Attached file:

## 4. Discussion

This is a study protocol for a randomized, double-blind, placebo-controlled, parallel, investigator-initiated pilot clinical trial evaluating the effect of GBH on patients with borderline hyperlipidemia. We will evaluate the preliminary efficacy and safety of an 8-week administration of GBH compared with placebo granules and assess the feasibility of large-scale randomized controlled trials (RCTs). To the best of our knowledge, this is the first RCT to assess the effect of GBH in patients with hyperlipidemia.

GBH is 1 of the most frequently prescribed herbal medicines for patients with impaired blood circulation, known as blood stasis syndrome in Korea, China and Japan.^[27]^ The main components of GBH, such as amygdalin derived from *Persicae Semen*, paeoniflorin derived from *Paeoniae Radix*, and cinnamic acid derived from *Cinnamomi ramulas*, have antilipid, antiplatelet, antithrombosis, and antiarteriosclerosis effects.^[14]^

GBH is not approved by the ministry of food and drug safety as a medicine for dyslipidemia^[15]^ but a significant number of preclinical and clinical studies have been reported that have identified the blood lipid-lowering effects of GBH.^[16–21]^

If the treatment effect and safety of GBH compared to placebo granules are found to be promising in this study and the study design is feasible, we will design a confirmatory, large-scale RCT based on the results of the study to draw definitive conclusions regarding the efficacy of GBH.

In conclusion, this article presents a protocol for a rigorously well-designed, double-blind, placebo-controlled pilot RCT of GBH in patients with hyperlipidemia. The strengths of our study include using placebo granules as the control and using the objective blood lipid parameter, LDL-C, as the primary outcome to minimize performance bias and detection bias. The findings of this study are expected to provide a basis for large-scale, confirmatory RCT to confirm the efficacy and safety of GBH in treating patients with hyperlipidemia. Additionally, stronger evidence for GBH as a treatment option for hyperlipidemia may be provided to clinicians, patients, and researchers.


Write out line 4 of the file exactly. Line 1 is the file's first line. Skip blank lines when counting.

GBH is not approved by the ministry of food and drug safety as a medicine for dyslipidemia^[15]^ but a significant number of preclinical and clinical studies have been reported that have identified the blood lipid-lowering effects of GBH.^[16–21]^